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I have a graph. I need visualise it with nodes arranged in a circle. How can I know whether it is possible arrange the nodes on a circle so that there no edges intersect in the visualised graph?

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  • $\begingroup$ Certainly, if the graph is non-planar, this is not possible. On the other hand, I think any planar graph can be visualized on a circle. (But I didn't think about this thoroughly.) $\endgroup$ Mar 6 '11 at 18:21
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    $\begingroup$ Not any. For example K4 $\endgroup$ Mar 6 '11 at 18:22
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If the edges are permitted to be laid both inside and outside the circle, then it is called the 2-page graphs; if edges can only be laid inside the circle, it is the 1-page graphs, which is also know as the outerplanar graphs. See the book embedding entry in Wikipedia for more information.

By your comment, I guess the term you're searching for is outerplanar, since the complete graph on 4 vertices is 2-page. Outerplanar graphs can be recognized in linear time; see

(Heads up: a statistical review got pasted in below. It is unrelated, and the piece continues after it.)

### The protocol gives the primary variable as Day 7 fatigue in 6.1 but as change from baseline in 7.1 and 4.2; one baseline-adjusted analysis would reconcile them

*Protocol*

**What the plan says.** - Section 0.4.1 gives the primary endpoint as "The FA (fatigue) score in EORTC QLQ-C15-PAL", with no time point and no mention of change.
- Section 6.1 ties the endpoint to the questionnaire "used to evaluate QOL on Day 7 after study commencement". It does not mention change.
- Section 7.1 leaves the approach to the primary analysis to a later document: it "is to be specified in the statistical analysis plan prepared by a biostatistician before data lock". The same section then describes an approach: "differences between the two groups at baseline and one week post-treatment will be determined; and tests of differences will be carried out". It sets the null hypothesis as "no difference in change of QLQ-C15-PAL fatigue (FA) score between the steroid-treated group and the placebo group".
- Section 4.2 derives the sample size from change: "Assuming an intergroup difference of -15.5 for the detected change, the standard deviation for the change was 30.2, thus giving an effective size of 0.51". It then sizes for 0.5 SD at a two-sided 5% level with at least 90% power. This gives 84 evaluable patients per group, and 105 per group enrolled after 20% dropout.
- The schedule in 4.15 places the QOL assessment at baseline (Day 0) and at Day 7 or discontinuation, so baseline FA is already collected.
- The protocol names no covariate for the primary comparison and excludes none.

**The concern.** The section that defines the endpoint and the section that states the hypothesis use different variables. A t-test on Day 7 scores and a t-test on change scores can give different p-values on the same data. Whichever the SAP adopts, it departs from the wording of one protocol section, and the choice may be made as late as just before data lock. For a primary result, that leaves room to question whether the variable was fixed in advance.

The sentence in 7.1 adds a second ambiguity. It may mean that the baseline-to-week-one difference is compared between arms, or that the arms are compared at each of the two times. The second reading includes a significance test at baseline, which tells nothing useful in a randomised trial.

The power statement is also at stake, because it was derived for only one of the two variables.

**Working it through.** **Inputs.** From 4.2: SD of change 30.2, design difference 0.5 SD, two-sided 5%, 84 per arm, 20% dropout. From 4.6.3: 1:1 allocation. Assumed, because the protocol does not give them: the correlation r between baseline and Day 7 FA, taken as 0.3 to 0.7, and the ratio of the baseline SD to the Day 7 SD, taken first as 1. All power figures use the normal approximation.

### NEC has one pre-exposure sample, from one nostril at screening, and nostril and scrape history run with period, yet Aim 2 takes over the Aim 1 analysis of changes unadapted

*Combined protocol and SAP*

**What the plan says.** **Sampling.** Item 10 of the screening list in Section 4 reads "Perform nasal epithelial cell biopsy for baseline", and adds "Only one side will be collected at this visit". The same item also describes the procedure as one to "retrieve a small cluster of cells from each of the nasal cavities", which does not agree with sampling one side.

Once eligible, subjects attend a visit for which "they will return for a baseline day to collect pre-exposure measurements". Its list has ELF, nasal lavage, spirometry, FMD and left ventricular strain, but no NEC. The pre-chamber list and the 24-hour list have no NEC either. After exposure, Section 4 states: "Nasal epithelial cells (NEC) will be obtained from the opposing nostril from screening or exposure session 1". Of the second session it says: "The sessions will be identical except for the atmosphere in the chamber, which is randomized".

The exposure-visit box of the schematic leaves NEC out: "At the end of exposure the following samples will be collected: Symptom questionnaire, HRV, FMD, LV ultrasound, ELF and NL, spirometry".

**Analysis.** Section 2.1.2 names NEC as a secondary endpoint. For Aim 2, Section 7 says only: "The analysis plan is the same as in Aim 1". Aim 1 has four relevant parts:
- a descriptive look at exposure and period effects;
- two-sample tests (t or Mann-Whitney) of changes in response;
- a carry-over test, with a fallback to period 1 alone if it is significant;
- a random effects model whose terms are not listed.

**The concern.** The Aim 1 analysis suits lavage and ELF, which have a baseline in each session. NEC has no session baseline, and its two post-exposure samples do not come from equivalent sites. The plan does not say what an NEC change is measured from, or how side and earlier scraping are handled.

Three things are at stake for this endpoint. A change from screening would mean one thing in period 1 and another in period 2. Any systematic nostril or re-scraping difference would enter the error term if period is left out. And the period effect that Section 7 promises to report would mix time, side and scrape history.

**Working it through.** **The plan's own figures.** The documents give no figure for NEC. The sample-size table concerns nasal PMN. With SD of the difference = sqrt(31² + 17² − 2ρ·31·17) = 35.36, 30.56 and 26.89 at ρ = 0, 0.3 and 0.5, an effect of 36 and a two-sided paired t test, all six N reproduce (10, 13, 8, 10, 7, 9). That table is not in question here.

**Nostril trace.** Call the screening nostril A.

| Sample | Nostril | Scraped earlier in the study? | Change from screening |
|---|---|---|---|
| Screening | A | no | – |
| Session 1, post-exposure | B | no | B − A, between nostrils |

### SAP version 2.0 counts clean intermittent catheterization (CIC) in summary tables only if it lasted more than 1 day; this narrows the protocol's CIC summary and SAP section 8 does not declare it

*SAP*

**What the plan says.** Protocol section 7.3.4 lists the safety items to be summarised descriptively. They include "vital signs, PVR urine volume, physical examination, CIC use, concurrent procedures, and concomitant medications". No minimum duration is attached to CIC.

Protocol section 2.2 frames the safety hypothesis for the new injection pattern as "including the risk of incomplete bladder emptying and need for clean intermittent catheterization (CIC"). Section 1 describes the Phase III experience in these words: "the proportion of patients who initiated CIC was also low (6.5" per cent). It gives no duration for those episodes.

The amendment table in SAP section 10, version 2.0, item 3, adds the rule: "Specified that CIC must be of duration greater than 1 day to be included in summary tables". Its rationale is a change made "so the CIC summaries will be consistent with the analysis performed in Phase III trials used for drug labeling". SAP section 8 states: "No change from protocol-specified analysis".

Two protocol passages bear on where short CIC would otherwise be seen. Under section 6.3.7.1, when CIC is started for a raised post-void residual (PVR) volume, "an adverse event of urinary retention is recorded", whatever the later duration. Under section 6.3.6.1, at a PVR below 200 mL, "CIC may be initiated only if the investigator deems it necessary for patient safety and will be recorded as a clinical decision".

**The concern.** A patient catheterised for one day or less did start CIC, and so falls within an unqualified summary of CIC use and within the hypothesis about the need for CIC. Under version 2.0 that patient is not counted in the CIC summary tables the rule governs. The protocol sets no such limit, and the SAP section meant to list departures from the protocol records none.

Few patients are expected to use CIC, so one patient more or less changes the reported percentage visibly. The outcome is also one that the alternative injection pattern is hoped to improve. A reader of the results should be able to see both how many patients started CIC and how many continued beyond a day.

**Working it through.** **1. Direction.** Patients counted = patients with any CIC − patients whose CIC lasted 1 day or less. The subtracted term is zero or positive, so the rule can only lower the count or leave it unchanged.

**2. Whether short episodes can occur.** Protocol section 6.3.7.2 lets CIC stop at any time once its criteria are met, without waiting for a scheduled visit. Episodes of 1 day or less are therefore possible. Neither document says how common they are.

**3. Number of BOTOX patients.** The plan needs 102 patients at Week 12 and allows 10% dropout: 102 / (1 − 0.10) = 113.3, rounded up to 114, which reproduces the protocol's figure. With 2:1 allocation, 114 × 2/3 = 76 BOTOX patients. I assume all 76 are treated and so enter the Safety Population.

Linear algorithms to recognize outerplanar and maximal outerplanar graphs, S.L. Mitchell, Information Processing Letters, 1979.

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  • $\begingroup$ only inside of circle $\endgroup$ Mar 6 '11 at 18:45
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    $\begingroup$ Right. so outerplanarity is the precise characterization of graphs that can be drawn as you desire without crossings, and so you're looking for drawings that minimize the outerplanar crossing number. This paper might be useful: math.sc.edu/~szekely/ejc9.pdf $\endgroup$ Mar 6 '11 at 19:29
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  1. cr(G) - Crossing Number is minimum number of crossings with which a graph can be drawn.
  2. If you are using only straight line edges then its called Rectilinear Crossing Number.
  3. Determining cr(G) is NP-complete.
  4. Circular crossing minimization is NP-hard. This paper suggests heuristics to minimize number of crossings. This might be the thing you are here for.
  5. Crossings in circular layout >= Crossings in any general layout
  6. Rectilinear crossing number >= Crossing number
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